by Carl V Phillips
It is not actually about THR, but as such big tobacco news it is worth commenting on. By the time you read this, those of you who follow the topic will probably have already heard that this morning, the US Food and Drug Administration’s Tobacco Products Scientific Advisory Committee recommended that menthol cigarettes be banned because it would benefit public health.
[Update: There has been much legalistic/political talk about how they did not really recommend a ban. See my later post about this.]
Perhaps insiders have a good reason to believe that this will not actually be done, since the stock price of Lorrilard (a company whose business is basically selling menthol cigarettes) has gone up since the announcement was made. But lots of people were also predicting that the committee would not make this recommendation. Being a political panel more than a scientific one, despite the name, it was assumed that they would not put the FDA in the position of having to overrule one of their major recommendations, which would be embarrassing for all involved.
Others, who believe that the panel actually acts based on science despite ample evidence to the contrary, thought they would have to recommend against a ban based on the fact that smoking menthol cigarettes does not have a detectable difference in risk compared to smoking other cigarettes. But from a scientific perspective, given what the law say, the committee was undoubtedly right, and those arguing that menthol creates no harm are clearly wrong. As I have been trying to tell people for almost a year, though apparently without creating much impression, the law was written so that a ban would be called for if there was any increase in risk at the population level, not for an individual smoker choosing one or the other. And there clearly is.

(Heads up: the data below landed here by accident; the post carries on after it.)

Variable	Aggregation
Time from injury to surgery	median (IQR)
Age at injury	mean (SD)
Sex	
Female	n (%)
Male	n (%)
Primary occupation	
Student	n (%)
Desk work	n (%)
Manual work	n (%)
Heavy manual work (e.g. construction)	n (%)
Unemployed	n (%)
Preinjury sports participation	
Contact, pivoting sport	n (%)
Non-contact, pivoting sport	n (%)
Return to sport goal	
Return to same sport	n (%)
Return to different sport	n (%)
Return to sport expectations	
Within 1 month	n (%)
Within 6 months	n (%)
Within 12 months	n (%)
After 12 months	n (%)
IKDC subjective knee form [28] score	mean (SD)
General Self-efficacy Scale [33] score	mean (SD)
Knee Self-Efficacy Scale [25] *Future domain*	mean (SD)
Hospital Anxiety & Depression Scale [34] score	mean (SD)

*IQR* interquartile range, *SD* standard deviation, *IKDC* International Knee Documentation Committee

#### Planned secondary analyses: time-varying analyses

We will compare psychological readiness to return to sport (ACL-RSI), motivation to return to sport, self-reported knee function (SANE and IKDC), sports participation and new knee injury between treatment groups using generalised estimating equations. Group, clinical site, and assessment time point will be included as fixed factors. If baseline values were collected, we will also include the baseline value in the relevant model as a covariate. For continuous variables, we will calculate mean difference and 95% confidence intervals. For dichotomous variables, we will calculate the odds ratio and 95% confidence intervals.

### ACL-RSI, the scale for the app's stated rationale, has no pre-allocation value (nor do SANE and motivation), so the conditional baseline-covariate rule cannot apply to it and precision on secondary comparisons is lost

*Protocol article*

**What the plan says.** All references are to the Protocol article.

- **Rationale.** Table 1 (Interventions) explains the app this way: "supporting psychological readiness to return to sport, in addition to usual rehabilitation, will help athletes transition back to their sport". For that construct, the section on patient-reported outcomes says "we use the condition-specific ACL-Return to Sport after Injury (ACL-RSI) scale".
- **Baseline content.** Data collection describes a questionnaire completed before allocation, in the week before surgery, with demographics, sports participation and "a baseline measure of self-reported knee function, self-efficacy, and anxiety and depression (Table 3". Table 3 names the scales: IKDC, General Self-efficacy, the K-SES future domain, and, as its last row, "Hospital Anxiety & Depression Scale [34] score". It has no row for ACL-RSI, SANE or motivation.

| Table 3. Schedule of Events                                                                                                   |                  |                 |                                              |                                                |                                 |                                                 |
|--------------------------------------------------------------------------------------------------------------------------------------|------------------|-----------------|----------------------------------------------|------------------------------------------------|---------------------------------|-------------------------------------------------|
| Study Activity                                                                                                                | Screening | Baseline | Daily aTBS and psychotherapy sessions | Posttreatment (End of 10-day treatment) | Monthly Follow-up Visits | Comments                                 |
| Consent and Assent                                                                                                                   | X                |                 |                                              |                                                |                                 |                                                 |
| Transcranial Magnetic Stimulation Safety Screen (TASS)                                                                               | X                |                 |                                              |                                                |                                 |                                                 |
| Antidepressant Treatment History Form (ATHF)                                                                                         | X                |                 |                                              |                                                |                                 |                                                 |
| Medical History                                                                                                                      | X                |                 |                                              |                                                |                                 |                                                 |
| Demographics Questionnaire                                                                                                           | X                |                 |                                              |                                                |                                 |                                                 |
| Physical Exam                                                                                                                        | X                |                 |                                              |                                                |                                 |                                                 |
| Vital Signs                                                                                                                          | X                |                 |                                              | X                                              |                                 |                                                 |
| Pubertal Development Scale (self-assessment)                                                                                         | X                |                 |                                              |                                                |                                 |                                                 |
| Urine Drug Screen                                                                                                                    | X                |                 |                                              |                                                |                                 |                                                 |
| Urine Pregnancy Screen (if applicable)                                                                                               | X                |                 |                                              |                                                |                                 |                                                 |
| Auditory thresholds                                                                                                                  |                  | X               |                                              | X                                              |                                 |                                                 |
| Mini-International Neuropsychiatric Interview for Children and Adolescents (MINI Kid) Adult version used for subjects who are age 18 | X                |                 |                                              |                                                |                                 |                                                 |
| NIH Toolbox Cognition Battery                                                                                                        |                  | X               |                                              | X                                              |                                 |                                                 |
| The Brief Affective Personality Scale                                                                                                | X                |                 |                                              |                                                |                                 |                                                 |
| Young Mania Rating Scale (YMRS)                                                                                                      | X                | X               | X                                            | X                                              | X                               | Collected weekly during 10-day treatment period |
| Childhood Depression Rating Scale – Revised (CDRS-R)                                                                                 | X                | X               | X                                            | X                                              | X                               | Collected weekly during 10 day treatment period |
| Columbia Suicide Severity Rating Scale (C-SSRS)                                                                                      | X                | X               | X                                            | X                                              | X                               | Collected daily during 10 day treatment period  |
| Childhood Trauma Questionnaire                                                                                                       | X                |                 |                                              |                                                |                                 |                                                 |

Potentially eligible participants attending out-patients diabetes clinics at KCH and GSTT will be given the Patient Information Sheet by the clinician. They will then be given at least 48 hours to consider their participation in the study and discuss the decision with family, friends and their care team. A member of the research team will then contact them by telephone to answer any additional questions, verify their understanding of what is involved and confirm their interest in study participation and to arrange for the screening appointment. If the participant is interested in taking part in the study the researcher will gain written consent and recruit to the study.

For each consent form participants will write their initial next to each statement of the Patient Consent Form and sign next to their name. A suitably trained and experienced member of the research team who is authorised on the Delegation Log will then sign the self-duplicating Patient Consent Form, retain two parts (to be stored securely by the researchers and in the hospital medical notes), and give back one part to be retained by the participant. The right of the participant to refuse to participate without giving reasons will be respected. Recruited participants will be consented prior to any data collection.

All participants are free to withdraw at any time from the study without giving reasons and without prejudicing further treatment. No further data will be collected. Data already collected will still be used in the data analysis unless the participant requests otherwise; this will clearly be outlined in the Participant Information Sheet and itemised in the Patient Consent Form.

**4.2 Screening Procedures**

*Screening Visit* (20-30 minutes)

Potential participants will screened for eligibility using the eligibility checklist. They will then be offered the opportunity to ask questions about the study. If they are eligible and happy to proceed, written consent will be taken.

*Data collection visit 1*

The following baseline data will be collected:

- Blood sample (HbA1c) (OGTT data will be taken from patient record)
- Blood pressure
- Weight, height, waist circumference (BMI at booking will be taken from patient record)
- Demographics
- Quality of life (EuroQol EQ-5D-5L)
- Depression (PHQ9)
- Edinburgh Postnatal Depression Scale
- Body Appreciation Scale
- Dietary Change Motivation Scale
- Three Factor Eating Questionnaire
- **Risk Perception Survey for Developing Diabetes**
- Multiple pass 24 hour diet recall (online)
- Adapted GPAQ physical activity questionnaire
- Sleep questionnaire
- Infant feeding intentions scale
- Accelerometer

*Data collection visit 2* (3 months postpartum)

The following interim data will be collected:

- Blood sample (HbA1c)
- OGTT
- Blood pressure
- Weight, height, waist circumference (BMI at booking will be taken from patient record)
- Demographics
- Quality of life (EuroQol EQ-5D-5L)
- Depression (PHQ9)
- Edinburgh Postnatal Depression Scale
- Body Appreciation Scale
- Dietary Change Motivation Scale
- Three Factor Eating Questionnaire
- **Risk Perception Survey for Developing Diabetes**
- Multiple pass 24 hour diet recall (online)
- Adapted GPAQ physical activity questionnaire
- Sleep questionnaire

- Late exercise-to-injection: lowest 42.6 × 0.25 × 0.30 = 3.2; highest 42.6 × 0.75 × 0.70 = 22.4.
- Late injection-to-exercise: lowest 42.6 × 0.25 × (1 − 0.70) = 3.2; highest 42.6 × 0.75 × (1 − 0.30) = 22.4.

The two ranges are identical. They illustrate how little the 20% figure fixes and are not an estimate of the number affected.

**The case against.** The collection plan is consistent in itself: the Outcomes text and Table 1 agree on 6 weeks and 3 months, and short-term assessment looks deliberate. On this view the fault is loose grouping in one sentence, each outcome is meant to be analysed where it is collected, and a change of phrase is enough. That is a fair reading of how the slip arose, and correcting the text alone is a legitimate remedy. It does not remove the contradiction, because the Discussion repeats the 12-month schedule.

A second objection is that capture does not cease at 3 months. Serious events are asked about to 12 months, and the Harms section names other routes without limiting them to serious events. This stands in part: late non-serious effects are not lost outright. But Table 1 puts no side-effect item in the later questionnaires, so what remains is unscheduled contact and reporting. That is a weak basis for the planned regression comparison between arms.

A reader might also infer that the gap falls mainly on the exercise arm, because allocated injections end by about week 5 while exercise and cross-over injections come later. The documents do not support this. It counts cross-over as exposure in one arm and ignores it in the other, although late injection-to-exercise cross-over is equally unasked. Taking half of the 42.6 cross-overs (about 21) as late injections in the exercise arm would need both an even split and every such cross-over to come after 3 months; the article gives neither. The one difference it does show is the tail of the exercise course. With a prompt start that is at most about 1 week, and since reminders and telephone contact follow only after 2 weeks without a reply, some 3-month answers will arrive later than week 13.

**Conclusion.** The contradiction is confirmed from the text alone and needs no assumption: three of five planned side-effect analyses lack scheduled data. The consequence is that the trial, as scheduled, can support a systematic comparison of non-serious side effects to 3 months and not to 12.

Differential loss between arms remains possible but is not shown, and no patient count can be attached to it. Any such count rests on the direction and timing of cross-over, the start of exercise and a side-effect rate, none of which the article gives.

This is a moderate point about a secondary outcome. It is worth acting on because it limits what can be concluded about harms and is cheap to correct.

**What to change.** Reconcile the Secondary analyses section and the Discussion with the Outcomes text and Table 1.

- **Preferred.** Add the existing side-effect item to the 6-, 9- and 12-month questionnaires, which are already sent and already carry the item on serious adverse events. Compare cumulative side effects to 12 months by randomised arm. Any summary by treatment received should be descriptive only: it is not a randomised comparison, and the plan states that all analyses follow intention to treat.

I know that there are studies that purport to show that menthol cigarettes are “not more addictive”, are not more attractive to teens, all menthol smokers would switch rather than quit, and other similar absurd claims. But claims that these results show that banning menthol would have no effect are just extremely naive bad science. We know that because banning menthol is one of the many things that would lower the benefits of smoking for some smokers, and anything that lowers the net benefits of an activity will reduce the demand for it. Whatever the studies might say, somewhere out there is one menthol smokers who is right on the fence about quitting, and the lowering of quality of the smoking experience by removing menthol is just enough to push her to quitting. So from the perspective of population health people are a bit less healthy, since there is no conceivable way that banning an ingredient could increase demand. This, of course, ignores the huge cost that comes from making a lot of menthol smokers’ lives less happy, in exchange for no benefit (though the FDA committee members generally favor punishing smokers, so they probably consider this a positive effect too).
As I have pointed out before, the law that allows or mandates changes that improve population health (regardless of other costs) means that FDA would be authorized to require that all cigarettes sold be bright pink or smeared with dog feces. Neither of these would make each cigarette more healthy to smoke, but they would lower the benefits of smoking and thus cause at least a few people to quit. I think people thought I was joking when I made points like this. I suspect they might be changing their minds now.